New Report – U.S. Workers Play Critical Role In Today’s U.S. Apparel Global Value Chains
"American consumers and policymakers tend to look at clothes and finished products and put them into one of two categories, either imported or Made in America," said Moongate Associates Managing Partner Susan Hester, Ph.D., the report's lead author. "This approach is outdated and inaccurate. The study we published today indicates U.S. workers are extremely valuable in delivering affordable clothes to American families."
Key Findings Unveiled in the Report
- Today's global value chains (GVCs) utilized by U.S. apparel brands, manufacturers, and retailers include a full range of activities that firms and workers do to bring a product from its conception to the final consumer.
- This study found that the U.S. value-added as a percentage of the final retail price for a variety of product categories - from shirts to pants in a variety of price points- averaged 70.3 percent, meaning 70.3 percent of the retail value of a garment is directly related to business activities executed by U.S. workers.
- U.S. value-added stems chiefly from U.S. workers - both blue collar and white collar - in product design, research and development, transportation, logistics, distribution, product safety compliance, customs compliance, quality assurance, social compliance, environmental monitoring, labor compliance, legal support, marketing, merchandising, and sales.
- An analysis of publically available data for the respondent companies revealed single digit profit margins for all companies and a group average of four percent in 2011.
- U.S.-based activities related to selling products supported 2.6 million U.S. workers in 2011 and total U.S. apparel employment from the beginning of the value chain through sales to the consumer total 2.9 million U.S. workers during the same year.
- The positive ratio of U.S.-value-added to foreign value-added translates directly into U.S. jobs. These jobs are primarily medium- to high-skilled positions, and many are professional and managerial.
- Removing tariffs under trade agreements would lower prices to consumers, increase demand, and create jobs and profits all along the apparel global value chain, especially in the United States.
- Efforts to support these global strategies by American apparel companies will contribute to their success and growth, and these will in turn lead to a more competitive marketplace that will benefit hardworking American families and create new high-quality jobs for American workers throughout the global value chain.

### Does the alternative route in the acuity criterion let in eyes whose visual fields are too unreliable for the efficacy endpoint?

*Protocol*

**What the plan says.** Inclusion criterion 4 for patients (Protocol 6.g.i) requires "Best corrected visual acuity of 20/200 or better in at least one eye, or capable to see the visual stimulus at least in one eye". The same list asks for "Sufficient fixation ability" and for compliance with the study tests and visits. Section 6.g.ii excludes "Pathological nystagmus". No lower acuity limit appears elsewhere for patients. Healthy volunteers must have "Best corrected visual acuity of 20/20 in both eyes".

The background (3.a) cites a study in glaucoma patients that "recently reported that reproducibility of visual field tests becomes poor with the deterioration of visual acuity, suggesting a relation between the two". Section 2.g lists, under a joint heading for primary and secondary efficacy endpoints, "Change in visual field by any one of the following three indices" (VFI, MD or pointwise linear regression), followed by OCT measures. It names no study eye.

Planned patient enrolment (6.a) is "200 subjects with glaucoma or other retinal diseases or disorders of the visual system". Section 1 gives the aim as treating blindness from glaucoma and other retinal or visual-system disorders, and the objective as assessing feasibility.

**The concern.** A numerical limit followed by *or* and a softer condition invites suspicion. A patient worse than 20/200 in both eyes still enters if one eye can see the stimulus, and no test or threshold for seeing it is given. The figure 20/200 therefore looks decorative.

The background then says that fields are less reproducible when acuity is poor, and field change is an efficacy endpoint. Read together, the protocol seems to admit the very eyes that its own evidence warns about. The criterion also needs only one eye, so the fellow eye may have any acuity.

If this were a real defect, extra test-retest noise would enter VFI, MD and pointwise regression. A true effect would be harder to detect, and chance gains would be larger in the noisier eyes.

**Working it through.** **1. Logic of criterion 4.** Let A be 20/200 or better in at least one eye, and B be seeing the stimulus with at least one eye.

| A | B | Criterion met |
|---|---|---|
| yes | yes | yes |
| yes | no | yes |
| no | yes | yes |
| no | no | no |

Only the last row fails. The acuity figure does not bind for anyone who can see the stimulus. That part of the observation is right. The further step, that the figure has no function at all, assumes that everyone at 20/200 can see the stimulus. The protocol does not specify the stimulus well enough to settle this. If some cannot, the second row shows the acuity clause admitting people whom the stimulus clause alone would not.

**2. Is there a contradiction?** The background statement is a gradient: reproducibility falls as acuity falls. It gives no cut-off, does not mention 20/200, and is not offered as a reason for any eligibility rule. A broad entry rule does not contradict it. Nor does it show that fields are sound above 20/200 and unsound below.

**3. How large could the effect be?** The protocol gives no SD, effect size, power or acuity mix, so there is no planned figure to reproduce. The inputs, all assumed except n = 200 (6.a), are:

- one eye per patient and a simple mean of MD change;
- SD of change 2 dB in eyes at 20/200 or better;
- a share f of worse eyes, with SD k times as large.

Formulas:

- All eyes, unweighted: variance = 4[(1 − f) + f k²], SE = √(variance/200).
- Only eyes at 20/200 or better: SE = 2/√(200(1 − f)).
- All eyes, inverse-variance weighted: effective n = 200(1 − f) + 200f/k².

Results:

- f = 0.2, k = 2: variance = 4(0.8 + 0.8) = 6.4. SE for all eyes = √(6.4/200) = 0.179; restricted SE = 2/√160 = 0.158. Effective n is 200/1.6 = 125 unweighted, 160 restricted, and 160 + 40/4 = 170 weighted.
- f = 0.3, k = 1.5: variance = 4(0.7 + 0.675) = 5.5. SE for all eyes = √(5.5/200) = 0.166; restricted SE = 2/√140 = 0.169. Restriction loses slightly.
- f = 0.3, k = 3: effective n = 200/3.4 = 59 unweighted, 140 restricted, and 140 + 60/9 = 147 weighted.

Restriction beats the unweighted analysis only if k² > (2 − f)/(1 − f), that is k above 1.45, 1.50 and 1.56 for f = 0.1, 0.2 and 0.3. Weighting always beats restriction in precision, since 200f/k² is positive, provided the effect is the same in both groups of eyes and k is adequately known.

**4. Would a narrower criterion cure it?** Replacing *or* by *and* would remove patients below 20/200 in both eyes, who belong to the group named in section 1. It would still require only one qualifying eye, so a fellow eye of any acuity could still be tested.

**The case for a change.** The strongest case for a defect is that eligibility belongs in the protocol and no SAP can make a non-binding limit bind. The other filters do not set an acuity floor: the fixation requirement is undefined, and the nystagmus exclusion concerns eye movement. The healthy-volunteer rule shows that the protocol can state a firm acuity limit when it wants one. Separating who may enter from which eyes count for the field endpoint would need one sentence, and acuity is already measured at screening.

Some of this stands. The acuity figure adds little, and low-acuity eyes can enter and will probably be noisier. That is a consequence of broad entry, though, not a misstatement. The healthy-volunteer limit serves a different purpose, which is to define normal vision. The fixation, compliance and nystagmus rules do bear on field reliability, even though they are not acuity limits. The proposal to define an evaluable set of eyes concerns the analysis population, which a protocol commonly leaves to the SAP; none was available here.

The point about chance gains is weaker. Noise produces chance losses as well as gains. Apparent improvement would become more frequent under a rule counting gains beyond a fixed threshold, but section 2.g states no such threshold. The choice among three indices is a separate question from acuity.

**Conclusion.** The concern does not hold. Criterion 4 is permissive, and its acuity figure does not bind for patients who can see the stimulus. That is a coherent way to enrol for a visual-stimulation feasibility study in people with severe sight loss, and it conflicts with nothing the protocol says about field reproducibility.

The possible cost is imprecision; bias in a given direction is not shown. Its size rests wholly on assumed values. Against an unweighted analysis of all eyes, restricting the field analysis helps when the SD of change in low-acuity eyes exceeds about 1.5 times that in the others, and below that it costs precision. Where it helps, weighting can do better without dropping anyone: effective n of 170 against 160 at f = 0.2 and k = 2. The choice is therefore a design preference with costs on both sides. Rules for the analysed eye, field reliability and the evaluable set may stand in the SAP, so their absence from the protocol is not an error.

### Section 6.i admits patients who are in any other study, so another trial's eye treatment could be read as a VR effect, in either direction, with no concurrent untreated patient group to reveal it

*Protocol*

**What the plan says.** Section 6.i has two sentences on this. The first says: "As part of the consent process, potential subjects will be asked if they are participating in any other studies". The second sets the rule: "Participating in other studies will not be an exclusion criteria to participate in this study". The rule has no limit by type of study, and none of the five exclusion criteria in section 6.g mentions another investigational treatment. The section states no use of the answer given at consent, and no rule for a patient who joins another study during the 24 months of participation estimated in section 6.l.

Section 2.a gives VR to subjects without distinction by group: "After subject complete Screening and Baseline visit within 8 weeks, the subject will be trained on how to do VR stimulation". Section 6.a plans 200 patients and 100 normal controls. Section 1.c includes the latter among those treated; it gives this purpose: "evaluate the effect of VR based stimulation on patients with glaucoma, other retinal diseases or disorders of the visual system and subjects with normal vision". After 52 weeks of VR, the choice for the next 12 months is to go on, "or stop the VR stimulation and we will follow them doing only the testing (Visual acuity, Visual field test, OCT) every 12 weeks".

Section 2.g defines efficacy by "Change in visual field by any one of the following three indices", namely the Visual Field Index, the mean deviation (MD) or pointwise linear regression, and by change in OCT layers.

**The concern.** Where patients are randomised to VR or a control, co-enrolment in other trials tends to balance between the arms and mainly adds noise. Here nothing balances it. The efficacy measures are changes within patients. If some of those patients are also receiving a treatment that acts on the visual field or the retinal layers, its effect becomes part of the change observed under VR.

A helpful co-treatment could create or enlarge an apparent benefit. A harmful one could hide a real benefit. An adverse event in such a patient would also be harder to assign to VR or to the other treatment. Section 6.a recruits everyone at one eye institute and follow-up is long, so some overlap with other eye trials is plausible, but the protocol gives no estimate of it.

Notes on the Study Methodology and Analysis
The goal of Analyzing the Value Chain for Apparel Designed in the United States and Manufactured Overseas was to capture the actual experience of American companies and determine the U.S. value for specific apparel products. Data were gathered on five specific products: men's and women's cotton knit shirts, men's and women's woven cotton trousers (included denim and non-denim), and women's man-made fiber outerwear (including water-resistant and non-water-resistant).
Respondents included seven U.S.-headquartered apparel and retail companies that together employ more than 500,000 people globally and 350,000 in the United States. Combined retail sales in 2011 totaled more than $92 billion. Total U.S. apparel retail sales totaled more than $270 billion in 2011.
The findings included in this report mirror similar findings in other recent studies related to global value chains for non-apparel products.
About Moongate Associates, Inc. and Susan Hester
Moongate Associates is an international consulting firm based in Seattle, Washington. Susan Hester, Ph.D., is the Managing Partner of Moongate Associates, Inc. She has extensive experience in the formulation and analysis of international trade policy and practice. Susan Hester's career has encompassed work in the public and private sectors, as well as education and training in more than a dozen countries. Her public sector experience includes working as an international trade specialist in the Office of Textiles and Apparel in the Department of Commerce, as well as an international economist in DOC's Trade Policy Information Division. After teaching and doing research at Cornell University, Dr. Hester returned to Washington to join the international trade practice of Dewey Ballantine where she analyzed trade issues in a variety of industries, including textiles and apparel, for more than 15 years.
Posted on February 26, 2013
Source: Moongate Associates Inc.